In one of NASA's most successful missions this side of the Mars Rovers, the Cassini spacecraft is still haunting the neighborhood of Saturn. Having finished the primary stage of it's expected life, the craft now moves into its "extended" mission phase. (Basically they've made it as far and as long as they initially projected it would go for the cost, and now they're on "bonus" time.) Feeling a bit frisky, Cassini's handlers are going to pull off some fancy flying and actually dive the craft through a water plume errupting from one of Saturn's moons.
PASADENA, Calif. - NASA's Cassini spacecraft will make an unprecedented "in your face" flyby of Saturn's moon Enceladus on Wed., March 12.
The spacecraft, orchestrating its closest approach to date, will skirt along the edges of huge Old-Faithful-like geysers erupting from giant fractures on the south pole of Enceladus. Cassini will sample scientifically valuable water-ice, dust and gas in the plume.
The source of the geysers is of great interest to scientists who think liquid water, perhaps even an ocean, may exist in the area. While flying through the edge of the plumes, Cassini will be approximately 200 kilometers (120 miles) from the surface. At closest approach to Enceladus, Cassini will be only 50 kilometers (30 miles) from the moon.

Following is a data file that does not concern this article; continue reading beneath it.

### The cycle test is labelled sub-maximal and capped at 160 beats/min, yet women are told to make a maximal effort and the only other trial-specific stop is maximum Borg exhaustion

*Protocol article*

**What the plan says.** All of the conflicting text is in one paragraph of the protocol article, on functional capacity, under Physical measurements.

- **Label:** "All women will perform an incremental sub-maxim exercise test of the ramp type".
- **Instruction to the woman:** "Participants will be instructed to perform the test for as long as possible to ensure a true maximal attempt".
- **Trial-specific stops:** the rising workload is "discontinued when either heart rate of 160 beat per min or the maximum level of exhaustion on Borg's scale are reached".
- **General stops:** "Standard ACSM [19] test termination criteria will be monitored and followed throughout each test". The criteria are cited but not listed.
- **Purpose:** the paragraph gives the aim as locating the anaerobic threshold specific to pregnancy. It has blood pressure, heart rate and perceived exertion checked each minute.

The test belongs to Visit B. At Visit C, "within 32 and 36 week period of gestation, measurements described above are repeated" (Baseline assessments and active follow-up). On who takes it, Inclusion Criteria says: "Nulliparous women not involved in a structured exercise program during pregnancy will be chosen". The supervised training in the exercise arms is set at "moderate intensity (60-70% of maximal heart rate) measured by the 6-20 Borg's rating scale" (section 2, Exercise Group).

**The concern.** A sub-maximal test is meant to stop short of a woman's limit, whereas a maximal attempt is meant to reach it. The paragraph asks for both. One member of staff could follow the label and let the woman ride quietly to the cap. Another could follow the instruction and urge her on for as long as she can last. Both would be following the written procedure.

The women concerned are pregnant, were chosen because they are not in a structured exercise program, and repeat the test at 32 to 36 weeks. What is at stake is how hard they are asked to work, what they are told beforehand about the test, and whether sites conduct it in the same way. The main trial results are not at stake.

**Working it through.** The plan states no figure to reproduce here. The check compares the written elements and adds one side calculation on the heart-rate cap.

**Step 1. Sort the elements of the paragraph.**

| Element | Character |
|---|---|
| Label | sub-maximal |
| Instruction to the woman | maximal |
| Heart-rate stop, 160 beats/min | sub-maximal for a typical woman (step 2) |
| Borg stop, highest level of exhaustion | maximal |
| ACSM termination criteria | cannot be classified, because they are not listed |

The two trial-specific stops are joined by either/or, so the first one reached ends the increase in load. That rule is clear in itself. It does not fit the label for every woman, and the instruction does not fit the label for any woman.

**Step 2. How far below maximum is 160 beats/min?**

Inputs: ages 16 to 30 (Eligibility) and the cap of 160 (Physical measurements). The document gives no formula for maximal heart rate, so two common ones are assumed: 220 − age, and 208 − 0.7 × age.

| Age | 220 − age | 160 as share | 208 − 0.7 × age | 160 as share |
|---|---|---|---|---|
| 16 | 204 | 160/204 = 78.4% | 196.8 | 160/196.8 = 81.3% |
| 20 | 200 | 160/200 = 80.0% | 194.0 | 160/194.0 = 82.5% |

Enceladus is of great interest to scientists, as they suspect that there is a vast body of water warm enough to support life under its surface. In fact, there are plans on the table for a future probe that will attempt to drill a hole down through the ice and release a miniature submarine to swim around and take pictures and samples. If there is other life in our solar system, Enceladus is one of the best bets for a place to find it.